Of course, there is no way of knowing just how the rocky rim of Endeavour was jumbled up and sorted during the impact that created the 22-kilometer (13.67 miles) hole in the ground, not at this point anyway.
“We haven't found anything akin yet to Matijevic Formation and we made it about as far down or east as we're probably going to go in Cape Tribulation,” confirmed Arvidson. “It looks to me like the rocks we're seeing, including Spirit Mound, are more of the impact breccia, Shoemaker Formation breccia that we saw in Marathon Valley,” he added, rocks formed from angular rock debris produced by the asteroid or comet or whatever caused the impact created Endeavour some 4 billion years ago.
Opportunity’s findings at Spirit Mound seem to have convinced at least some of the MER scientists that Cape Tribulation is all Shoemaker Formation and that the Matijevic Formation, which lies underneath the Shoemaker bedrock and represents the pre-impact surface of Mars, will probably not be found near Spirit Mound.
They’re “not giving up” though, Arvidson said, noting that there is still a chance for uncovering more of the ancient Martian ground later in the extended mission.
In the moment, Spirit Mound is something new on Mars for the rover and the mission. As the rover’s luck would have it, this Martian mound has a strange light-toned, linear outcrop running through it and that is making this geological feature even more interesting up close than it was from a distance. “We're working on it,” said Squyres.
As September falls to October, Opportunity is parked right up against the western edge of Spirit Mound, hunkered down over a bedrock target on that linear outcrop called Gasconade, checking it out and documenting it with images.
The skies overhead are still really hazy as dust storms whip up and then dissipate in various areas of the planet. Because of all the dust kicked high into the atmosphere, the solar-powered rover felt the impact this past month in terms of energy production, as she did in August. Fortunately, the storms continued to whirl at safe enough distances from Endeavour throughout September and the rover produced plenty of power to keep on schedule.
The plan forward calls for Opportunity to keep on roving, visiting and studying a host of exciting geological attractions that have been mapped out. “As soon as we're finished with Gasconade, we'll head to the southwest, kind of caddy corner from Gasconade, and drive back uphill on Cape Tribulation,” said Arvidson.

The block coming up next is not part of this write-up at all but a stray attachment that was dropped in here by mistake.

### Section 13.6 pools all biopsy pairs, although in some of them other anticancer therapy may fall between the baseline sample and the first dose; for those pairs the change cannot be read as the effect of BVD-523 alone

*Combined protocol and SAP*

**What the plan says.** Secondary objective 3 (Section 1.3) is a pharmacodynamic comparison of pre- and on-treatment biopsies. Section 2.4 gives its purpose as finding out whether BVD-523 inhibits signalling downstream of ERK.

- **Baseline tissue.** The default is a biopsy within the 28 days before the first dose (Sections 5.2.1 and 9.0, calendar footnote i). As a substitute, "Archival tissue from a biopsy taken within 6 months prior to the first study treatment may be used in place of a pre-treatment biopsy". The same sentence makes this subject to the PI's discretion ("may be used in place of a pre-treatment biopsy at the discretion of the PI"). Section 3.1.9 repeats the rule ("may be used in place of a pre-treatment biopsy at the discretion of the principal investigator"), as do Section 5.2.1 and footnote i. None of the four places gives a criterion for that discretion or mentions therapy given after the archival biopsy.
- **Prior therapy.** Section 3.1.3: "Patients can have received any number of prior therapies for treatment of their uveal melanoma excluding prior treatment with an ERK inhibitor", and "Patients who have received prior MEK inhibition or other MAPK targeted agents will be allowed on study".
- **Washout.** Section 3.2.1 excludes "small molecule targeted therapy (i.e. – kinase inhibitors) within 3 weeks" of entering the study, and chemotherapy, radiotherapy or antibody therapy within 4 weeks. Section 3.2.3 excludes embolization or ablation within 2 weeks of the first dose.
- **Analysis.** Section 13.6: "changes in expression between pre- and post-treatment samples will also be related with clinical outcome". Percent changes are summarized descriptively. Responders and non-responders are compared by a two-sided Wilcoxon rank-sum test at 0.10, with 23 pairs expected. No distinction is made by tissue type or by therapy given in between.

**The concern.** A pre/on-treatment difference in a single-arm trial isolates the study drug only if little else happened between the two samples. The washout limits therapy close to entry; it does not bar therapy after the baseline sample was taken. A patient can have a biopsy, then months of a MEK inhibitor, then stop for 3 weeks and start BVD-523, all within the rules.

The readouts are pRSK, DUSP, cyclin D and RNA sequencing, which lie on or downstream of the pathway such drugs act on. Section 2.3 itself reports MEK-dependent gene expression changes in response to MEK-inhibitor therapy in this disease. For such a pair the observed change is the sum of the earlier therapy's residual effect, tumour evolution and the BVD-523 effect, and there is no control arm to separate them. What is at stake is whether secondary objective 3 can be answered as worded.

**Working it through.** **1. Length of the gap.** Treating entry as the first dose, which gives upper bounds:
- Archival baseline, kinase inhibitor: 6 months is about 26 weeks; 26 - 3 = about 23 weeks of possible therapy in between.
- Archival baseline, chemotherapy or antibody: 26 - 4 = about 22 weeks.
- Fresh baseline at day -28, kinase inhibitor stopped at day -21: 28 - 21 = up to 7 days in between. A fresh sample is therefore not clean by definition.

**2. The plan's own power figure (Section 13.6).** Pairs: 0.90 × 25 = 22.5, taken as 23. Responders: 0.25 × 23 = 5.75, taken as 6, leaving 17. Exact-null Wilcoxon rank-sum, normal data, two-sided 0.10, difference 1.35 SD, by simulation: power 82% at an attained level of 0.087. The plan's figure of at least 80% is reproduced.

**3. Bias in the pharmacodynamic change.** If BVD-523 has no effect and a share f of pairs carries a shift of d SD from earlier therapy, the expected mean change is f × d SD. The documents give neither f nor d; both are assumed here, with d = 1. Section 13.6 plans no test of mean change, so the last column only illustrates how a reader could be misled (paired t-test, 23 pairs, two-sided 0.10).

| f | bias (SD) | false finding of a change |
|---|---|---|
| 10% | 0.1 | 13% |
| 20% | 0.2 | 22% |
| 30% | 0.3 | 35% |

“We are not going to retrace our tracks,” Squyres said. “We're going to sort of angle across. Going uphill is harder than going downhill, but we're very confident that we can make our way back up.”
Back at the top of that Cape Tribulation hill, Opportunity will check out several targets the scientists have spotted. “I suspect they are all breccias, but we'll do a kind of taste of them,” said Arvidson.
The longer-term objective is to head south across the plains or along the apron on the western side Endeavour’s west rim and over to Cape Byron where there’s a gully believed to have been carved by water or a liquid debris flow. The gully, actually, is the centerpiece of the extended mission and the scientists are bent on exploring it from the top to the bottom.
The MER scientists have always strived to be thorough in their scientific investigations, but the gully is a big deal. The rover’s work there will mark the first time a surface mission on Mars has investigated a liquid-carved gully up close and whatever they find, it will reveal something more about past water on the Red Planet. After that, the rover probably will enter Endeavour from the bottom of the gully where more Martian secrets are likely to be uncovered...but that’s down the road a ways.
Opportunity seems to be ready for all of it. “We've got good power and things are wonderful,” reported Bill Nelson, chief of MER engineering at JPL. “Some of this terrain will be quite challenging to us, but we believe the paths we've chosen are within the technical capability of the rover and we're optimistic that we won't have to make too many adjustments.”
With an ever-willing robot, new views and navigable landscapes ahead, and knowing discoveries lie ahead, the MER ops team – 12 years, 8 months and counting into what was originally to be a 3-month tour – seems to have gotten its ‘tenth wind.’
“I think getting on the road again has kind of energized the whole team,” said Squyres. “It certainly has energized me.”
When Opportunity woke up on Sol 4482 (September 1, 2016), ready to drive into the new month, it was around +32 degrees Fahrenheit (0 Centigrade) outside, downright balmy for Mars. The rover hit the road, driving 24.08 meters (79.00 feet), the final leg across Marathon Valley up to the Lewis and Clark Gap.
The robot field geologist spent the next couple of sols drinking in the views and taking dozens of pictures of all that she could see to document this part of the expedition, this time and place. Once she roved through the gap, Marathon Valley would be a chapter in the past.
From her position at the gap, Opportunity took pictures of the valley just south of Marathon Valley with her Navigation Camera (Navcam). Dubbed Bitterroot Valley, it was where the rover’s new adventure and extended mission would begin. “We wanted to make sure it was safe,” said Arvidson.